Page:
Current Projects

The biology of fatherhood

The goal of this project is to identify the influences of genetics, hormonal changes, and neurobiology on paternal behavior and to determine if fathers’ neural responses to infants can be modulated by neuropeptides known to play a role in parenting in experimental animal models.

Currently, we are conducting an fMRI study to examine the neural responses to inconsolable infant crying among new fathers. 

The role of oxytocin signaling in depression and suicidality in returning war veterans

8,000 military veterans die by suicide every year, and separation from the military is associated with a 63% increase in the rate of suicide. For many soldiers, returning home from war involves separation from comrades with whom they have forged close social bonds. Sudden disruption of social relationships is often followed by emotional distress, including depression, a well-known risk factor for suicide. Recent work in non-human animals suggests a possible biological mechanism for these effects. Specifically, the neuropeptide oxytocin supports the establishment and maintenance of social bonds, while the anxious and depressed behavior that accompanies social separation is mediated by decreases in oxytocin.  The overall goal of this study is to determine if reduced oxytocin signaling is related to a sense of social loss, depression, and suicidality among returning war veterans.

The determinants of infant cry aversiveness in human fathers 

Crying is a pre-verbal child’s primary means for eliciting parental care, and evolutionary processes have shaped infant crying to influence parental behavior through negative reinforcement, with parental caretaking behavior leading to reduction of the aversive cry stimulus thus leading to increased caregiving over time. While largely effective, the frustration induced by infant crying is also a known trigger for shaken baby syndrome and other types of fatal child assault. 

Male infants are more often the victims of abuse than female infants for reasons yet to be determined. Previous experiments in our lab have suggested that male infants may possess unique qualities when crying that are perceived as aversive by male observers.  In this experiment, we hope to expand upon this finding with a larger sample of infant visual stimuli and more precise recordings of observer reactions.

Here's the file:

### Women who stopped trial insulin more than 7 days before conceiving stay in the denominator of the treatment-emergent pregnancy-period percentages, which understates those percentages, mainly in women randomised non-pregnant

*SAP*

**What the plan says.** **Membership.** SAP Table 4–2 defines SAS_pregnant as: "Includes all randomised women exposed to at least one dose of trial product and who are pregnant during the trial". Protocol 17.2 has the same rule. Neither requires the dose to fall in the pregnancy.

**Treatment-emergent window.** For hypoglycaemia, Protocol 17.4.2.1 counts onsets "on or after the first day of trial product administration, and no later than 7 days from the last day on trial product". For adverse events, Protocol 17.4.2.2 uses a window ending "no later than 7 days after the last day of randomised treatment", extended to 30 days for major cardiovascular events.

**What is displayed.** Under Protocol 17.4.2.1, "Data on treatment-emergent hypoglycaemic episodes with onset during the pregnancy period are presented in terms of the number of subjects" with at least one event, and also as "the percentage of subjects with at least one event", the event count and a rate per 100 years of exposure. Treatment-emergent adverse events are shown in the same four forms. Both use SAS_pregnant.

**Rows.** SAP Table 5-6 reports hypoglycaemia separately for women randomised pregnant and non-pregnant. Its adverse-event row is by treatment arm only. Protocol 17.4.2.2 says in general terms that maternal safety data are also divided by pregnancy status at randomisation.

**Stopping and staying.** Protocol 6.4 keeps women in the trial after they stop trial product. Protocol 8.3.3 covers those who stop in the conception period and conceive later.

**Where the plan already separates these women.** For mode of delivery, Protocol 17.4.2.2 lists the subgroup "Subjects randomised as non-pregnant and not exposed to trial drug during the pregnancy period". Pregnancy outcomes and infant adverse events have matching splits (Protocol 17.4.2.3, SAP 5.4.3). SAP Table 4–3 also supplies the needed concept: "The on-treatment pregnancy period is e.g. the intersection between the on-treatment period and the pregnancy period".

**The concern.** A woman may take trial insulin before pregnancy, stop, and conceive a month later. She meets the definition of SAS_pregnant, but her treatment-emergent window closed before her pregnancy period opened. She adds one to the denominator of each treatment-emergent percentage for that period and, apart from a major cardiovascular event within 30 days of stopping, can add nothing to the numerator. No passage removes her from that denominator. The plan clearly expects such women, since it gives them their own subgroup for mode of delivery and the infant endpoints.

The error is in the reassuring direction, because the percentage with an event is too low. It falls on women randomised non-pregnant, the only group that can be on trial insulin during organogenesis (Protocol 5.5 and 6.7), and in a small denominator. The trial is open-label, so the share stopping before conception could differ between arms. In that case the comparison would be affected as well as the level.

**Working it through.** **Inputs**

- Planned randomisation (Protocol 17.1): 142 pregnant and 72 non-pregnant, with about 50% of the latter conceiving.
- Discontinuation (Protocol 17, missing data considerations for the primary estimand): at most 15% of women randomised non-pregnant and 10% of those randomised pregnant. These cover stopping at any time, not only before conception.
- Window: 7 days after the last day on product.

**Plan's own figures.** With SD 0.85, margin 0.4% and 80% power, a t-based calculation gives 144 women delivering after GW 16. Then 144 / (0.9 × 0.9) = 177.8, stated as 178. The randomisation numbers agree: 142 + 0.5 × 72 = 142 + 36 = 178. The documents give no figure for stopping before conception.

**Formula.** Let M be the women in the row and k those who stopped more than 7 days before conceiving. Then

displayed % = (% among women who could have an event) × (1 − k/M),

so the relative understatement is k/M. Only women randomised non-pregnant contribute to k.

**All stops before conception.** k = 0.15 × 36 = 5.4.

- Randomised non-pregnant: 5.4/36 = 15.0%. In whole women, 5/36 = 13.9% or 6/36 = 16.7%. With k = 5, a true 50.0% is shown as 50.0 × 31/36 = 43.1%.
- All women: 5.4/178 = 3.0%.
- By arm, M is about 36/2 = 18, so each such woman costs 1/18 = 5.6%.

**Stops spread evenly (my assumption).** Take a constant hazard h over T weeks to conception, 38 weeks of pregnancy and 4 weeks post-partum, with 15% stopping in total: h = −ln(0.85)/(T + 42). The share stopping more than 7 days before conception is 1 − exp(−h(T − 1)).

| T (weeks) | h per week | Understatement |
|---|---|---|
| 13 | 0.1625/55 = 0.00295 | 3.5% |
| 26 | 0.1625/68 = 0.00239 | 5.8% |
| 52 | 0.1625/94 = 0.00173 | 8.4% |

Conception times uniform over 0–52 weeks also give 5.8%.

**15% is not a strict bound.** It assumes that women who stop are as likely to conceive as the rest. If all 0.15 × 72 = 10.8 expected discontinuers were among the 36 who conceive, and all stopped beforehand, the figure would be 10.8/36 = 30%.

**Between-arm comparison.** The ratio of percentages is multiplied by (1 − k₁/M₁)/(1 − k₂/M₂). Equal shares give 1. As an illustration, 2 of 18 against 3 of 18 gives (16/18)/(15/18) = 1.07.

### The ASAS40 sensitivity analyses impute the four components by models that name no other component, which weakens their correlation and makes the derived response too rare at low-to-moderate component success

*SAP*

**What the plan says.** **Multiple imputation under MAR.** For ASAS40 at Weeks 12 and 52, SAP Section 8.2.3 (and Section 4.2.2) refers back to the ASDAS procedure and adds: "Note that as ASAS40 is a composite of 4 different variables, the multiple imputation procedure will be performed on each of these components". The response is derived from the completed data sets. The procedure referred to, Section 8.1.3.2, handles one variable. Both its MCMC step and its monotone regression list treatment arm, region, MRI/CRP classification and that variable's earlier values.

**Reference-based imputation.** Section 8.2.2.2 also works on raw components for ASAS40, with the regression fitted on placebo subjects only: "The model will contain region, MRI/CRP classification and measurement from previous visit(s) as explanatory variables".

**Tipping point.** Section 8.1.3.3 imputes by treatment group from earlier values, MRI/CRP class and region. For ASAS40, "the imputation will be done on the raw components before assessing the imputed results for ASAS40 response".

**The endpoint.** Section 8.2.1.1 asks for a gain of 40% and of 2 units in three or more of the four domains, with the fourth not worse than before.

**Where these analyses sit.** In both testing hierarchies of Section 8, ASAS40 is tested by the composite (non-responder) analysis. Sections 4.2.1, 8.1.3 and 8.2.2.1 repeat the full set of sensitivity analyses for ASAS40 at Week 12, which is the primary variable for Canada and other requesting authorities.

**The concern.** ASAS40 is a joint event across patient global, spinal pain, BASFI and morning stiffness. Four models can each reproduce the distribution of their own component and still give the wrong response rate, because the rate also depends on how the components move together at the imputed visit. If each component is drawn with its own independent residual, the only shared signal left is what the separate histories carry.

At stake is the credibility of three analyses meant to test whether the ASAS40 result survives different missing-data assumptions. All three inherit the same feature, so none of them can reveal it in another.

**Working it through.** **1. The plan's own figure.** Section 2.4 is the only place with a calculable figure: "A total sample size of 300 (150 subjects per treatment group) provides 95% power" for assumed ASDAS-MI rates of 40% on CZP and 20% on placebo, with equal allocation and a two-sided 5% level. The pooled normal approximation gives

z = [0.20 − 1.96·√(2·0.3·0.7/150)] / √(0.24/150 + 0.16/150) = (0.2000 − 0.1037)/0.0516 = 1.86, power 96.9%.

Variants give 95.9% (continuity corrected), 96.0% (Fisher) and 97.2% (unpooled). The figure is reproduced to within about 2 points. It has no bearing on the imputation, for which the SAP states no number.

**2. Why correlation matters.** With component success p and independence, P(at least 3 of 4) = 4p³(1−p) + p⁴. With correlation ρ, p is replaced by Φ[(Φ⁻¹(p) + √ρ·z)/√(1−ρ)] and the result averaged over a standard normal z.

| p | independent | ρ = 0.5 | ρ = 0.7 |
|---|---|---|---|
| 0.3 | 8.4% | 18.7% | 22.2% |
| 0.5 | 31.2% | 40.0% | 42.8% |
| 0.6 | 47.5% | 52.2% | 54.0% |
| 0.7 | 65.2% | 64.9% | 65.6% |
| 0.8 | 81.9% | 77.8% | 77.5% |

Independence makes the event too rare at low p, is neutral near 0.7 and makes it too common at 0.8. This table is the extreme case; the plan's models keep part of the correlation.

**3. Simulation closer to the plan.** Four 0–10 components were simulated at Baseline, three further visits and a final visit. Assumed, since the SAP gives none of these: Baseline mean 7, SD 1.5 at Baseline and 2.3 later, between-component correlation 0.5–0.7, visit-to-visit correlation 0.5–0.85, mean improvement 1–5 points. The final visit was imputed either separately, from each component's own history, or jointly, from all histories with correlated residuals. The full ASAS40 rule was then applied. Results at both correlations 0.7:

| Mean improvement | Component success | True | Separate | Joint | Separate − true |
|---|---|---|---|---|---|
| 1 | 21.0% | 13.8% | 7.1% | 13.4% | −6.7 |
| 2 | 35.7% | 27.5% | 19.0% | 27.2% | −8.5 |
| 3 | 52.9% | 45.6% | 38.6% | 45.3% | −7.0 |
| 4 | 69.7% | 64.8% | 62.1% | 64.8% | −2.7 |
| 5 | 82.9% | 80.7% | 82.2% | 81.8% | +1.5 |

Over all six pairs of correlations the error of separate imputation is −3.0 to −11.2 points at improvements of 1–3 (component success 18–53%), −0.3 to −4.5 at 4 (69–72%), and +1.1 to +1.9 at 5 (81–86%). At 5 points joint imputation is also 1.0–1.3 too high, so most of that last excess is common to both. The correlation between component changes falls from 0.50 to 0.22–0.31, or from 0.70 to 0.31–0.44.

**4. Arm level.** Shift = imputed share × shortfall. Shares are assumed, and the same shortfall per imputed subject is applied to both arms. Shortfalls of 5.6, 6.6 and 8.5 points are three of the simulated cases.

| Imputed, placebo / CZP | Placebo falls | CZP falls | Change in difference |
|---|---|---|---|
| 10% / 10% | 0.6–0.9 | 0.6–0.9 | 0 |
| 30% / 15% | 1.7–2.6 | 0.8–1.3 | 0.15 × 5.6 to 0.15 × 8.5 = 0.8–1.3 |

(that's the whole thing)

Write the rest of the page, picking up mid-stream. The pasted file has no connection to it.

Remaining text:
The genetic and neural basis of cultural norm acquisition 

This project aims to study the mechanisms of cultural norm acquisition: what enables us to acquire social norms and moral values from our cultural environment? Using an imaging genetics approach, we investigate how genetic variation in the oxytocin receptor gene affects the way social cues are processed in neural circuitries for reinforcement learning and Theory of Mind.

The functional basis of precuneus expansion in human evolution

Despite being of similar size, the human skull is more globularized than the Neanderthal skull, due primarily to bulging of the parietal lobes in humans. There is evidence to suggest that human globularity resulted from expansion of a medial brain structure known as the precuneus. The precuneus is involved in multiple functions, but the anterior dorsal precuneus, where human expansion is most pronounced, is most strongly implicated in visuospatial integration and self-centered mental imagery. It has been suggested that Neanderthals were hunting prey up close, based on their high frequency of broken bones, the thickness of their spears and lack of evidence for spear-throwers. On the other hand, there is evidence for habitual throwing of long-range projectiles in anatomically modern humans. Thus, selection for the ability to throw projectiles accurately from a distance may have led to precuneus expansion and enhanced visuospatial abilities in humans.

This project evaluates whether the precuneus is involved in accurate throwing, thereby informing speculation on the selection pressure that drove precuneus expansion. Transcranial Magnetic Stimulation (TMS) is used to examine the effects of temporarily inactivating the upper precuneus on throwing accuracy.